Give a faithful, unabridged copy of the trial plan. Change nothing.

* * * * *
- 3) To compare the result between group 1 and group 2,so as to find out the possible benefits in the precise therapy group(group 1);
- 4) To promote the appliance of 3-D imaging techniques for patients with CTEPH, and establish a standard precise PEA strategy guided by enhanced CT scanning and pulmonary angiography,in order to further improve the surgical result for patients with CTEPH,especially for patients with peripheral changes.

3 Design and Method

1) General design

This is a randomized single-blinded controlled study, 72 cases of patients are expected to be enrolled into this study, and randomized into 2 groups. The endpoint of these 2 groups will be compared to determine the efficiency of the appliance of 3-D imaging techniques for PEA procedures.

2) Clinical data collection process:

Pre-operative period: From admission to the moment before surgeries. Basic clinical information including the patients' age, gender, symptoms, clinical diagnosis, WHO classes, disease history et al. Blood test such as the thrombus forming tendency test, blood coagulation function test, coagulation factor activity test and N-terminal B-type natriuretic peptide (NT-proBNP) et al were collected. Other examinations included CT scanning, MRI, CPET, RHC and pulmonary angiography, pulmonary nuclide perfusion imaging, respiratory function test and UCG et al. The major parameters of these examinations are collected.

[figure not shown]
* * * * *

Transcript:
- 3) To compare the result between group 1 and group 2,so as to find out the possible benefits in the precise therapy group(group 1);
- 4) To promote the appliance of 3-D imaging techniques for patients with CTEPH, and establish a standard precise PEA strategy guided by enhanced CT scanning and pulmonary angiography,in order to further improve the surgical result for patients with CTEPH,especially for patients with peripheral changes.

3 Design and Method

1) General design

This is a randomized single-blinded controlled study, 72 cases of patients are expected to be enrolled into this study, and randomized into 2 groups. The endpoint of these 2 groups will be compared to determine the efficiency of the appliance of 3-D imaging techniques for PEA procedures.

2) Clinical data collection process:

Pre-operative period: From admission to the moment before surgeries. Basic clinical information including the patients' age, gender, symptoms, clinical diagnosis, WHO classes, disease history et al. Blood test such as the thrombus forming tendency test, blood coagulation function test, coagulation factor activity test and N-terminal B-type natriuretic peptide (NT-proBNP) et al were collected. Other examinations included CT scanning, MRI, CPET, RHC and pulmonary angiography, pulmonary nuclide perfusion imaging, respiratory function test and UCG et al. The major parameters of these examinations are collected.

[figure not shown]